Updated 3/2/2021 at 10:55 am EST: During the announcement of the Ukraine package, Pentagon press secretary John Kirby said the equipment was being paid for by Foreign Military Financing dollars. The department later clarified that FMF funding was not used; instead this package is funded through the Ukraine Security Assistance Initiative (USAI). This story has been updated to reflect that.
WASHINGTON — The Pentagon announced Monday a $125 million military aid package for Ukraine, the first of its kind under the Biden administration.
The package is funded through the Ukraine Security Assistance Initiative, a Pentagon fund whose money was authorized by the FY21 NDAA. The biggest items included are two Mark VI patrol boats produced by SAFE Boats International, bringing Ukraine’s fleet up to eight of the vessels.
The package also includes “capabilities to enhance the lethality, command and control, and situational awareness of Ukraine’s forces through the provision of additional counter-artillery radars and tactical equipment; continued support for a satellite imagery and analysis capability; and equipment to support military medical treatment and combat evacuation procedures,” per a Pentagon statement.
There is still $150 million in fiscal 2021 Ukraine Security Assistance Initiative funding appropriated by Congress, but that is gated off until the Defense and State departments jointly certify there has been “sufficient progress” made by Kyiv on military reform efforts.
“The [Defense] Department encourages Ukraine to continue to enact reforms that strengthen civilian control of the military, promote increased transparency and accountability in defense industry and procurement, and modernize its defense sector in other key areas in line with NATO principles and standards,” the department said in a statement.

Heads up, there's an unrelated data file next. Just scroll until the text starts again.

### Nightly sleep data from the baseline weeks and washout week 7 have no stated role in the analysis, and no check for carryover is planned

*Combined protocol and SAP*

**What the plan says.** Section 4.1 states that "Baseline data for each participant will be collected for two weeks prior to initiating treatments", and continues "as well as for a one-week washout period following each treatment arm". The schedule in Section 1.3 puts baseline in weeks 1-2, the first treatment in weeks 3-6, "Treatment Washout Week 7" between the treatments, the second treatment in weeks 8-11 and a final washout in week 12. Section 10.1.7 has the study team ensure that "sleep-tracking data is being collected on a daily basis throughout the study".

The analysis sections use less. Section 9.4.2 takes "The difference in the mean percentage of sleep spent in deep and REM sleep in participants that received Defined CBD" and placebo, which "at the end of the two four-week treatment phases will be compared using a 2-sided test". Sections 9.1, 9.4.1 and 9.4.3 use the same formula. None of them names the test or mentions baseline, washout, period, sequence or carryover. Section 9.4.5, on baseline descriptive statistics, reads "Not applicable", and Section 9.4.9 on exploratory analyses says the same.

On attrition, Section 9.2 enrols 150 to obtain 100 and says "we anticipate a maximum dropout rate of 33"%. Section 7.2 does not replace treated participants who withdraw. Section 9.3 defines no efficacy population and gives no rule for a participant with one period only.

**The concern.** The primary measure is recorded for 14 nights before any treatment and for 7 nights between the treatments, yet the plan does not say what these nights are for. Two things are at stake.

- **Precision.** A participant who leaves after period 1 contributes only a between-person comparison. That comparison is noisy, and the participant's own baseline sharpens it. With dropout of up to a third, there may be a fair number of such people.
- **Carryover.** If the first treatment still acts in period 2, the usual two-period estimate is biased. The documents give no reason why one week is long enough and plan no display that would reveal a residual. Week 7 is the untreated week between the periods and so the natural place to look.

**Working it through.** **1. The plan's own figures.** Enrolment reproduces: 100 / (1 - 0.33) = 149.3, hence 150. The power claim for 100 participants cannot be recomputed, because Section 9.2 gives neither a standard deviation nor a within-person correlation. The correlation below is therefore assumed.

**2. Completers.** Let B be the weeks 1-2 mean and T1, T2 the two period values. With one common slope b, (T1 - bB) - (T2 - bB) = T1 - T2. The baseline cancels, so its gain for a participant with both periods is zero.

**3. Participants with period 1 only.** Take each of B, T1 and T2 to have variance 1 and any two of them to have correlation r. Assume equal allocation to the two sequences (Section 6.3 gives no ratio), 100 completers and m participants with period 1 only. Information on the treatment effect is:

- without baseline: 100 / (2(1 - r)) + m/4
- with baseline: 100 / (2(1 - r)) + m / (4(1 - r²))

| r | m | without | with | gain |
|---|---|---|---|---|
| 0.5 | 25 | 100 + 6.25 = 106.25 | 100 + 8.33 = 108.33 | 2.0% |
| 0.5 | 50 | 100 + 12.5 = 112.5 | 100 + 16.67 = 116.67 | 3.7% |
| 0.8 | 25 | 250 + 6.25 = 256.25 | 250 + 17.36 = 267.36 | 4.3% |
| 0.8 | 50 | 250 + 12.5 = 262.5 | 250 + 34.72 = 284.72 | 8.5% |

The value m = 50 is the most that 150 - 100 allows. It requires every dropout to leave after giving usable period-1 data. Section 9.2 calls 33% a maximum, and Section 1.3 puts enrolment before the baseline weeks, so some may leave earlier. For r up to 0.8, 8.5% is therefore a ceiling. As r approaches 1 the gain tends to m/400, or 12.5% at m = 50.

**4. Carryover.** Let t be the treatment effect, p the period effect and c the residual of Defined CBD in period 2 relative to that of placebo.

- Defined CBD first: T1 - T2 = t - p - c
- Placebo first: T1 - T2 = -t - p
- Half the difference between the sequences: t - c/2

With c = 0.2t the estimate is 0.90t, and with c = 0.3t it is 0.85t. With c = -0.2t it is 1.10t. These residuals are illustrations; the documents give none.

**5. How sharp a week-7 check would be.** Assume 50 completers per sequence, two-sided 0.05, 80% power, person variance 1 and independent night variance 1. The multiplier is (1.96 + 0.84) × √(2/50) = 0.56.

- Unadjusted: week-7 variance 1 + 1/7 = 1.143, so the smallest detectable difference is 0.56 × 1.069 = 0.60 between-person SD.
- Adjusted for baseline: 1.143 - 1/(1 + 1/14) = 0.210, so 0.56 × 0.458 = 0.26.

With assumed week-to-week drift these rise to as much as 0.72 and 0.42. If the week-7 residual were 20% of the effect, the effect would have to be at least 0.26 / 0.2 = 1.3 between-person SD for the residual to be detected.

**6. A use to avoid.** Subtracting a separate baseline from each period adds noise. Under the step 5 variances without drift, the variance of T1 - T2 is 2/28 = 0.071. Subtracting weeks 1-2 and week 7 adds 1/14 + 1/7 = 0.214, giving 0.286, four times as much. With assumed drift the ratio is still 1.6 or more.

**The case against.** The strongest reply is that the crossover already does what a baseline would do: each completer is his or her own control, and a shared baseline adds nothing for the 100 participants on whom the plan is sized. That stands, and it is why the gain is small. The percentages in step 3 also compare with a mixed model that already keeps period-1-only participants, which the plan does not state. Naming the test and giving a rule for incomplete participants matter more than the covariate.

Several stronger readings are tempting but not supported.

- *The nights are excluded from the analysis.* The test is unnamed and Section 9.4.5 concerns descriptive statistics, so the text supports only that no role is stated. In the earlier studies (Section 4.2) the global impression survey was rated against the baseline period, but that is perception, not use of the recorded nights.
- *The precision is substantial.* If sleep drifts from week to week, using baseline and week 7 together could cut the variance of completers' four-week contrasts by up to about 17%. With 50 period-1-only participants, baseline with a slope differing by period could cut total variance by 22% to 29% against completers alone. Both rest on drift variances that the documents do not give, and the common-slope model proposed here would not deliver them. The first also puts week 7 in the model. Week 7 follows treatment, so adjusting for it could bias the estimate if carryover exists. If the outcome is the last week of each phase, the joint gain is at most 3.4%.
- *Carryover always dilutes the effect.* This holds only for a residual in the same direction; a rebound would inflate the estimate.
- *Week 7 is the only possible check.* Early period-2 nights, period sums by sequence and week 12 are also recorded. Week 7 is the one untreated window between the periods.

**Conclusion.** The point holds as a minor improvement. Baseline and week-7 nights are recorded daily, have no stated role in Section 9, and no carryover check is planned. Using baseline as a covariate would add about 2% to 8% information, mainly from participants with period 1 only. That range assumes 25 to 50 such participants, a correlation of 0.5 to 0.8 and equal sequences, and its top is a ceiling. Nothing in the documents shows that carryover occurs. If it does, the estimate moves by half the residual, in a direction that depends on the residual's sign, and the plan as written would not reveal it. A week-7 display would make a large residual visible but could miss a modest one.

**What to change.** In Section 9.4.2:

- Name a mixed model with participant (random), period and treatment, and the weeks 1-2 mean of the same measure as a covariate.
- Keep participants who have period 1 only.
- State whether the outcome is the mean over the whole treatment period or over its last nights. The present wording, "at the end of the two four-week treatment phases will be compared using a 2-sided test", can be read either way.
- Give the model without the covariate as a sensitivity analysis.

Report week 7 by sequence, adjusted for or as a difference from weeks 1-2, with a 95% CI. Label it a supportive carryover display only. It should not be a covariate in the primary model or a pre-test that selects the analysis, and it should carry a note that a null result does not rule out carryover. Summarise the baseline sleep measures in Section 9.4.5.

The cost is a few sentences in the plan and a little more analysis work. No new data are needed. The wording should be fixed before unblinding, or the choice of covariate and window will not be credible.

The question of what arms and military aid the U.S. can give to Ukraine has been a touchy subject since the Russian annexation of Crimea in 2014. The Obama administration hesitated to send lethal weapons, most notably Javelin anti-tank weapons, despite a push from members of Congress. The Trump administration later OK’d the sale of Javelins as well as further aid.
That sale would become a political flashpoint and central to the first impeachment trial of President Donald Trump.
Whether more Javelins may be included in the future is unclear, but Oleksandr Danylyuk, chairman of the Ukrainian Center for Defense Reform, said in a Feb. 18 interview that the weapons are no longer needed on the front lines because of how the conflict has shifted.
“Right now there is no need for [Javelins at the front] because despite that, we have clashes almost each day, and unfortunately we have casualties each day. They are mostly casualties inflicted by Russian [Federal Security Service] and GRU [intelligence agency] snipers — the main attacking force for the last period of conflicts,” Danylyuk said.
“They are not using tanks or any armored vehicles, not even much artillery in the last couple of months. It’s been snipers, which is why we definitely do not need any Javelins or Ukrainian anti-tank missiles to confront them.”
Aaron Mehta was deputy editor and senior Pentagon correspondent for Defense News, covering policy, strategy and acquisition at the highest levels of the Defense Department and its international partners.
Howard Altman is an award-winning editor and reporter who was previously the military reporter for the Tampa Bay Times and before that the Tampa Tribune, where he covered USCENTCOM, USSOCOM and SOF writ large among many other topics.